If I were to make an unbiased, professional assessment of all of her posts, which are peppered with religious belligerence and open defiance, I would have to say that she is still trapped in her past. Until she forgives herself she will always be there. Her present day posts also belie the fact that the way she conducted her young life is still in use today and she still has people in her life that make her miserable enough to strike out at them.

But that same fact can be said of me. I still have people just like her in my life too. I try to ignore the taunts and the slights and find a way to keep loving them. And they keep hurting me until one day I decide it’s enough and I burst the boil again.

One post read “No Matter how bad things look, things happen for a reason. Always remember the windshield is bigger than the rear view mirror in the car for a reason.”

It’s a lovely thought.

I guess whether or not we choose to keep looking in the rear view mirror is completely up to us. They teach us in Driver’s Ed that this is a safety precaution, so we’ll know what’s coming up behind us.

Am I better off just using my windshield? Looking back can be painful sometimes. But should I take a gander at my rear view mirror now and again just so I can have a better appreciation of the view that’s right in front of me?

I think so.

Now if you’ll excuse me I have to clean off the few specks of bug that have marred my view and get on with my journey. The look back was brief and now it’s over.

About Madeline Scribes

A writer with a sense of humor. If anyone can laugh at life, it's me.
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19 Responses to growing up LOUD and learning from the past

  1. regynalonglank says:

    It amazes me the lengths we will go to getting someone mean and emotionally withdrawn to like us. Why in hell they seem cool I will never know, but it’s true. I’ve been on both sides of that equation and it just hurts. I have been the one trailing behind, swearing I could try to be less of a baby, looking up at this mysterious being before me trying to emulate some of the shine behind all that glare. And I’ve been the one who won’t give in, who won’t be your friend, who doesn’t like you because you just aren’t cool enough, in enough, full of what I need enough for me to waste my time on you. I have read all the books and I know it’s codependence or something broken in me that makes me want to pair bond with such an asshole, but it’s still fairly compelling in certain circumstances. Am I looking for a bodyguard, and ending up hanging out with someone I need to defend myself from?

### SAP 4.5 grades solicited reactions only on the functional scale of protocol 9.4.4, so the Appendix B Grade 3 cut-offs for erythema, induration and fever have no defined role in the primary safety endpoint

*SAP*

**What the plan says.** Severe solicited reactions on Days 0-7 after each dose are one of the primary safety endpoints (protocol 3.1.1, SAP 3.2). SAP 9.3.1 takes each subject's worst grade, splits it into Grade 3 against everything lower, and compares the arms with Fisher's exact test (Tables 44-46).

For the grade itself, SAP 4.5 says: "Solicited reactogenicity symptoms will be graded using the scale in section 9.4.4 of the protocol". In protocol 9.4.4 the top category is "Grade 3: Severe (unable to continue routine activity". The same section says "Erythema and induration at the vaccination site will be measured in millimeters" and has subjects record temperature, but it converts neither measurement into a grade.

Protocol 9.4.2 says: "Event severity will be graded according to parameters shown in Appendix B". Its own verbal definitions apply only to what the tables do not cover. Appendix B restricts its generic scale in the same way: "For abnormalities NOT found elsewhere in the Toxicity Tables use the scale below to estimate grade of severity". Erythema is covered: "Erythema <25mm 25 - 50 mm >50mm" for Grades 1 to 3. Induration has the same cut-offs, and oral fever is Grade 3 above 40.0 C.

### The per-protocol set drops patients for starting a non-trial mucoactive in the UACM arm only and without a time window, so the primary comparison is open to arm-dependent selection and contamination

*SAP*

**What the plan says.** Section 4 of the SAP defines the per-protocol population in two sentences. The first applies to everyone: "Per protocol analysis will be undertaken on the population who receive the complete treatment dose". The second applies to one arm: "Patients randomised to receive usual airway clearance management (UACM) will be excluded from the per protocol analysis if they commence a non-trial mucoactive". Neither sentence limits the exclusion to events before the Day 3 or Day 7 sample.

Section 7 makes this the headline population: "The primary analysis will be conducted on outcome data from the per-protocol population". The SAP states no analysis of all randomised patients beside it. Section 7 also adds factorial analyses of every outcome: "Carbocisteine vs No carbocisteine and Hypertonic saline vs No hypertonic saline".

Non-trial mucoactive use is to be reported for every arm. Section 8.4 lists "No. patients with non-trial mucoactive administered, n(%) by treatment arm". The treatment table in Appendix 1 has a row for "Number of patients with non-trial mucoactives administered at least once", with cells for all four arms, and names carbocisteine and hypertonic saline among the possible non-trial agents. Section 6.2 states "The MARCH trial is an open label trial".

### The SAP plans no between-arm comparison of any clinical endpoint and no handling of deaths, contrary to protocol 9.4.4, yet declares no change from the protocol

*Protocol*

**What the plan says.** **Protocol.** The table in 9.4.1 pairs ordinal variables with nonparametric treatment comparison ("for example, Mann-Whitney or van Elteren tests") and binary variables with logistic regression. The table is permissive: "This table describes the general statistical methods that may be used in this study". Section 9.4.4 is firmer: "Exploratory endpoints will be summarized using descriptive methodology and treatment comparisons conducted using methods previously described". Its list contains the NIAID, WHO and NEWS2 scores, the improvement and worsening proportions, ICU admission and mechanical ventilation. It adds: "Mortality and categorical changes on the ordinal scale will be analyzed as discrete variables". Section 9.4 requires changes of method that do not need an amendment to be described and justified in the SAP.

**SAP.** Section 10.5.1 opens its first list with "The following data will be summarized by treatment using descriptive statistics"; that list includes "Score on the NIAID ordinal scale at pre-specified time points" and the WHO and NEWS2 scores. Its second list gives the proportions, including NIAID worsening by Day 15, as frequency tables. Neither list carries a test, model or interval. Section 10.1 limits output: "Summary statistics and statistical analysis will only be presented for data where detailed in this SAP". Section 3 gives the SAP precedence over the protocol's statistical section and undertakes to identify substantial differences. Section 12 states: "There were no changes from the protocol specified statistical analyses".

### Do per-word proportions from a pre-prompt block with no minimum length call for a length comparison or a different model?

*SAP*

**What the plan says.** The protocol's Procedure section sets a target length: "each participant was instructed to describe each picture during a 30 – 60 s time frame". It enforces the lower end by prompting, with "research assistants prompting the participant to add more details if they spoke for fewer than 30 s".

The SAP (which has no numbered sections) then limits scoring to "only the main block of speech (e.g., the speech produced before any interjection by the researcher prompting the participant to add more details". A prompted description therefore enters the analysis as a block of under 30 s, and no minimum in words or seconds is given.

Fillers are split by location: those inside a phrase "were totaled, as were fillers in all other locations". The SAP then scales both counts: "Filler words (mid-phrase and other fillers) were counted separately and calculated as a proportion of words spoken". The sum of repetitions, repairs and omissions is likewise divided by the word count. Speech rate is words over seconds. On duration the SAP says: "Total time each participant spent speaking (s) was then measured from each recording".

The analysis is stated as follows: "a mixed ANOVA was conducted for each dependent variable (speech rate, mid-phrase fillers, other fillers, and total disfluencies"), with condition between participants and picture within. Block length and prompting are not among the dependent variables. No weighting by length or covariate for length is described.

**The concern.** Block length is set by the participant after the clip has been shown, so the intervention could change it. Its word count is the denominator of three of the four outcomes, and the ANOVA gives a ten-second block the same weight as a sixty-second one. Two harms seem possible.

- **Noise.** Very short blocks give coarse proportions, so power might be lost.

Is that the point? That I’m scared and they don’t seem scared and so I need to hang out with them so it rubs off on me? I don’t know. But I can tell you being the cool one isn’t any better. It hurts to not be able to connect, to feel like you don’t have whatever it is that this person is looking for even if they think you do, it looks like you do, they are so sure you do, and you know you don’t but they won’t believe you. I actually had a girlfriend tell me once that she hated me because I had no opinions of my own. I just liked everything. So clearly I was stupid. I thought she was super cool even if she was kind of closed minded, snobby and mean. That didn’t bother me. But apparently being open to new things and not having much experience bothered her. Not enough to stop hanging out with me, mind you, because having me around made her look super cool in comparison.

    Ah, good times. Got any more of that bug remover?


  2. Michi says:

    Wow. Beautifully written post, and a great story. I loved your conclusion to all of it. Thank you for sharing this memory, even if it wasn’t a warm fuzzy one. 🙂

    Liked by 1 person

  3. *hugs* 🙂 There are ‘Toni’s in everyone’s life. It’s how we deal with them. You are a nice, tolerant person who somehow finds ways to keep loving such people. It is not everyone can do. But then, being too nice hurts in the long run and it happened to you. I’ve had people taunting me once, and the next moment, I burst their boil. They hate me even more, and people think I’m short tempered and brash, but at least they know that I won’t take any nonsense. The great thing? You know you’ve had a better life than hers. Hatred and jealousy take you nowhere. Great post.

    Liked by 1 person

    • Thank you Slackjack! It’s true, when you call someone out they hate you for it even more. But what I’ve realized is the reason they hate you is most likely because you hit a nerve and they know you’re right. Thank you for stopping by. Please come back often 🙂


  4. Deb says:

    Beautifully written. I think we’ve all experienced this in our lifetimes as children, teenagers and young adults. Being the oldest of three girls I never understood my mom when she told us that the only true friends we will have in life is our family and siblings until I got married and had my own family. Bickering with my sisters was something done often enough but only because I think we knew we had school chums to run around with instead of each other. Nowadays, it seems my mom was right, if you’re lucky, the best of friends can be found in your family because they know you better than your friends ever did and yet they will always love and accept you. Great post. Thanks for sharing. Deb

    Liked by 1 person

    • Thank you for the props Deb. I married into all of my new best friends. Thankfully, my husband has an awesome family. The great news is that writing this post helped me reconnect with Neffie 🙂 We talked the other day for the first time in over 20 years. It was awesome!


  5. anne leueen says:

    Great story and well written. Families can provide fodder for some of the best stories. I shall ponder this one for the rest of the afternoon…..and possibly longer.

    Liked by 1 person

  6. So much hatred seems to come from the labels people place on others … a forensic account of a relationship, not always easy to read, though crystal clear!

    Liked by 1 person

  7. Ritu says:

    This post rings scarily true to me… I had/have a cousin like this… and even though she isn’t really in my life now… the effect she can have on me is quite traumatic.

    Liked by 1 person